If you don’t spray, and it is a highly susceptible variety, the disease will continue to increase on the plants, but only if periodic rains and heavy dews or fogs continue through the remainder of this crazy field season. Mark this field and this variety. These are important considerations for 2020 field season as this disease does now overwinter in Ohio. Replanting in the same field with the same variety or one that is susceptible to this disease is a recipe for further yield loss in the future.

    Frogeye leaf spot

  2. Corn Earworm in Field Corn; Watch for Molds

    Corn earworm

    There have been recent reports of high corn earworm populations in certain grain corn fields.  Corn earworm is a pest with many hosts including corn, tomatoes and certain legumes.  In Ohio it is typically considered a pest of sweet corn rather than field corn, but this past week substantial populations have been found in certain field corn sites.  Corn earworm moths are most attracted to fields in the early green silk stage as a place to lay their eggs.  These eggs hatch into the caterpillars that cause ear-feeding damage, open the ear to molds, and attract birds.  With a wide range of planting dates this year, different fields may be at greater risk at different times. 

    It is open to debate how well corn earworm can overwinter in most parts of Ohio, and the majority of our population probably immigrates each summer from more southern states.  Weather fronts from the south can help carry influxes of moths our way.  Compounding the problem, many of these southern moths are resistant to some of the Bt hybrids used against them in the past.  Dr. Celeste Welty, OSU vegetable entomologist, maintains a trapping network for corn earworm in sweet corn which can be found here:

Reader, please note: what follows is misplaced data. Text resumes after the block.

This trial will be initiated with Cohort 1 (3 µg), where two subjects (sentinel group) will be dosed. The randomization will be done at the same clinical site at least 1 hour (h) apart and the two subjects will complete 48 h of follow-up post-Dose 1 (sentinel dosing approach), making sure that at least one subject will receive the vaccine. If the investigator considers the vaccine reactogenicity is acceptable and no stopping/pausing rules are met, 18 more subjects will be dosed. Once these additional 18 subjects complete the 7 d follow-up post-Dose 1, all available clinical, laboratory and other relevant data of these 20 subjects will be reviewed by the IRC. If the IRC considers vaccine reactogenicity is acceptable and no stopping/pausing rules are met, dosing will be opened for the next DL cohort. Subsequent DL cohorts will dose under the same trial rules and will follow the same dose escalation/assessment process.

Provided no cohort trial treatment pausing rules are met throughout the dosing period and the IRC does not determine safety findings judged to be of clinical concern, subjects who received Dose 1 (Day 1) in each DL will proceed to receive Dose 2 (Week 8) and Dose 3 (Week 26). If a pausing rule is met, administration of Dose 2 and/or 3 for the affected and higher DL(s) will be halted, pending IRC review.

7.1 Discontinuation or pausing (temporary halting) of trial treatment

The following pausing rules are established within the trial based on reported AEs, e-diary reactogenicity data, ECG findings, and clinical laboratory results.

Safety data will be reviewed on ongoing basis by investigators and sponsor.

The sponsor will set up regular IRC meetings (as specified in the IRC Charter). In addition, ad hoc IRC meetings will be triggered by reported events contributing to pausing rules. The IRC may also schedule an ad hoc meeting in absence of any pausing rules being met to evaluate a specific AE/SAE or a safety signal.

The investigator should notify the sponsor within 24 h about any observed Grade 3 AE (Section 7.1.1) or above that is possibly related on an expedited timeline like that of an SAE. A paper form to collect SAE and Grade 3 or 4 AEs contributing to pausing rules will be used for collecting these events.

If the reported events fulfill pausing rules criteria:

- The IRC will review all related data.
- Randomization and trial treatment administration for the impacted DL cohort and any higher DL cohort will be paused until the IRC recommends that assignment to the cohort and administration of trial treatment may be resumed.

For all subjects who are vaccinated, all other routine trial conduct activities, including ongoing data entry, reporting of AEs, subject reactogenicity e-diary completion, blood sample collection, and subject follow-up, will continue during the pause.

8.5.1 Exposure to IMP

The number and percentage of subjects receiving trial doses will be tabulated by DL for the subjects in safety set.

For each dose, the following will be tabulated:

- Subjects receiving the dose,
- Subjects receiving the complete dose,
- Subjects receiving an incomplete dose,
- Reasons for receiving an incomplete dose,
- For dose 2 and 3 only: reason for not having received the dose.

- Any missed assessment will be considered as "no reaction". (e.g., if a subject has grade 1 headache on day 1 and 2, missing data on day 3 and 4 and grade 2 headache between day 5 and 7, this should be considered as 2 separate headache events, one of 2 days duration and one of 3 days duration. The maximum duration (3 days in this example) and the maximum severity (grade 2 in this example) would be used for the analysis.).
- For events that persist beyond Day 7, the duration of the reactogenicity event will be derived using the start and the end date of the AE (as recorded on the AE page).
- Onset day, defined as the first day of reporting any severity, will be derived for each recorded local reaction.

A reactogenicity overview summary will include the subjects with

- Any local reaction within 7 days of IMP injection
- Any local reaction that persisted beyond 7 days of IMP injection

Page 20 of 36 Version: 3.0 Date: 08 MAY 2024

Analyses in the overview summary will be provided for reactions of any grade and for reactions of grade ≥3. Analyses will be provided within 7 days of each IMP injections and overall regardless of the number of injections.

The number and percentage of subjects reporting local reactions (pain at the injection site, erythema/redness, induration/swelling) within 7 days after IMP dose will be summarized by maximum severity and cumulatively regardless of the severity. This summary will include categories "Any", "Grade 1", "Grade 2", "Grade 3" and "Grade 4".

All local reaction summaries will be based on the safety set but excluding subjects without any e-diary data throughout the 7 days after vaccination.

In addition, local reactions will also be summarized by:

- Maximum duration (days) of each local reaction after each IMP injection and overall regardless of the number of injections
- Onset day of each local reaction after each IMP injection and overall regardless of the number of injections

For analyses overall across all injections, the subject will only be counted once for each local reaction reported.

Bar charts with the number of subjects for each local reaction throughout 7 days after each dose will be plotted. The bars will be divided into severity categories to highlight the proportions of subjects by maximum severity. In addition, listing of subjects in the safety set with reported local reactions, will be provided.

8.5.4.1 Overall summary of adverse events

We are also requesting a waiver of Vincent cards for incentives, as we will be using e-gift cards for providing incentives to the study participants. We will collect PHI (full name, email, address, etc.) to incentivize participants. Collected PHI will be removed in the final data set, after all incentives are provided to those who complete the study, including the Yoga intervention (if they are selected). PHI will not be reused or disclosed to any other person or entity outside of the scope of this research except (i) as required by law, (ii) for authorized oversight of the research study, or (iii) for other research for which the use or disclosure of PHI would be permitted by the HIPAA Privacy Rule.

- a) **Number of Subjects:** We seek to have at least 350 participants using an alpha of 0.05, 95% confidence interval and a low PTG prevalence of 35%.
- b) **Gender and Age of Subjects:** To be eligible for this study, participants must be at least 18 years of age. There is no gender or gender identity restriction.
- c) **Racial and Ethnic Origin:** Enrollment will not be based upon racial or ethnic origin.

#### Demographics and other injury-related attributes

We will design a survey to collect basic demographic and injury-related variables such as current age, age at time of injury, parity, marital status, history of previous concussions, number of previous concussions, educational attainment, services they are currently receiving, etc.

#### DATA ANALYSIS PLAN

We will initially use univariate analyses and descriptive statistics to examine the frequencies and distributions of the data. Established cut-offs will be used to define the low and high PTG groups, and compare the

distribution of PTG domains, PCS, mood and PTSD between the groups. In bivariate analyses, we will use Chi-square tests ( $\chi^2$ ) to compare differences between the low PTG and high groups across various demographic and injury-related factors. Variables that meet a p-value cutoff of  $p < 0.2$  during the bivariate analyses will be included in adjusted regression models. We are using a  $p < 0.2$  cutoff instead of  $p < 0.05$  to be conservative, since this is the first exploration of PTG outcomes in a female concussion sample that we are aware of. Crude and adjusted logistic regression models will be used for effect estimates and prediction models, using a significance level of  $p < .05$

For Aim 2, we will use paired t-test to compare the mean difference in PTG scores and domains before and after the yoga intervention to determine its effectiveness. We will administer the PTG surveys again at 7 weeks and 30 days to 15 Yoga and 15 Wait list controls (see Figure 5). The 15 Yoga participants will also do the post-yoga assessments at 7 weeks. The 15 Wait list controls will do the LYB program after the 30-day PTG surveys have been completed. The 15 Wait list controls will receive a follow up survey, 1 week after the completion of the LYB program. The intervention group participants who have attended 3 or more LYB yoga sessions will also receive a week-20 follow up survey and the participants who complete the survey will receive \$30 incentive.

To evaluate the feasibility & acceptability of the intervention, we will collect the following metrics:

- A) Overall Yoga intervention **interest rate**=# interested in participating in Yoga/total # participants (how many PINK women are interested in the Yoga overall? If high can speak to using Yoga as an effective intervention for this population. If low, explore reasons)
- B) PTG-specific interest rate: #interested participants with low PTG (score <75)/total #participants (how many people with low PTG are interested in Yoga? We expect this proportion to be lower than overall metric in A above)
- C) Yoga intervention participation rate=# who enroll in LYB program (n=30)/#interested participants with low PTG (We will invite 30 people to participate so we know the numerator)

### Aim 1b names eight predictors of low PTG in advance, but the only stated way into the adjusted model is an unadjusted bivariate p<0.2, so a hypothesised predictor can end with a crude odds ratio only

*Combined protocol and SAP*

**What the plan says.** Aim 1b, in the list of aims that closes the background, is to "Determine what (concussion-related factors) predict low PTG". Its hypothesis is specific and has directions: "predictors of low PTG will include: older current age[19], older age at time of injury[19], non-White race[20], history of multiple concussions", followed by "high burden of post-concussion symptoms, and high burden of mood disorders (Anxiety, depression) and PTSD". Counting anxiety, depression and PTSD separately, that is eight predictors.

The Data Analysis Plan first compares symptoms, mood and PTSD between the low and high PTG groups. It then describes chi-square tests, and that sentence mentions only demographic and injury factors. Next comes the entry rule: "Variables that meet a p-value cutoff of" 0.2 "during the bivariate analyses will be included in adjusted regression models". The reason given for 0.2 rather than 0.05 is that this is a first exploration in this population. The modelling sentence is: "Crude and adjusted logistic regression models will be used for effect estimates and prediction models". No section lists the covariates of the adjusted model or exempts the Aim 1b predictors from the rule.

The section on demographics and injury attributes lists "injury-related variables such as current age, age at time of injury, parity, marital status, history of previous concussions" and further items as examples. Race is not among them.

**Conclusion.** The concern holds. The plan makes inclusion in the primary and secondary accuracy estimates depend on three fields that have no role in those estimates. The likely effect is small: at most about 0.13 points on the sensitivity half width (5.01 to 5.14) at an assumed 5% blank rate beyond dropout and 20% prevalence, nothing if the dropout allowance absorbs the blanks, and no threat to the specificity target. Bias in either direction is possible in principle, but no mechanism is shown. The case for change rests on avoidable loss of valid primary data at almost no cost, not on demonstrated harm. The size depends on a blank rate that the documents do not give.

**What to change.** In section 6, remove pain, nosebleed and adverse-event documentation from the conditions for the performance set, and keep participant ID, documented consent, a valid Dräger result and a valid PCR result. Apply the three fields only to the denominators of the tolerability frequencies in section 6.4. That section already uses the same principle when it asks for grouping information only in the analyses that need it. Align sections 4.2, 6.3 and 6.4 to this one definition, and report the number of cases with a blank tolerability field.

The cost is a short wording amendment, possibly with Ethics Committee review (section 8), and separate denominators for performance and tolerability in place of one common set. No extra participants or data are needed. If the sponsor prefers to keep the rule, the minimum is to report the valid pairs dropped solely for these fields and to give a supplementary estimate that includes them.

Corn earworms are damaging as caterpillars laid by moths in the silks near the developing ear tip, and are all but impossible to find by scouting.  They vary quite a bit in color – with individuals that are dark brown, brown, tan, green, or even pinkish.  Typically only one caterpillar is found per ear but in heavy infestations more may be found. They enter corn ears at the tips where the majority of feeding occurs.  This also opens the corn ear up to the potential development of ear rots.  Unlike western bean cutworm caterpillars, corn earworm caterpillars do not spend any time out on the plant surface before migrating to the ears – they are protected in the ear structure from the beginning and so insecticide application does little good against the caterpillars.  When corn earworm moths are immigrating, sweet corn growers rely on frequent sprays to kill adult moths, which is not economical in field corn.

    The Bt protein Vip3A (in Viptera) is still deemed effective against corn earworm.  For a current infestation in field corn, because chemical control is ineffective, the scouting emphasis should be on assessing mold and disease levels in infested corn.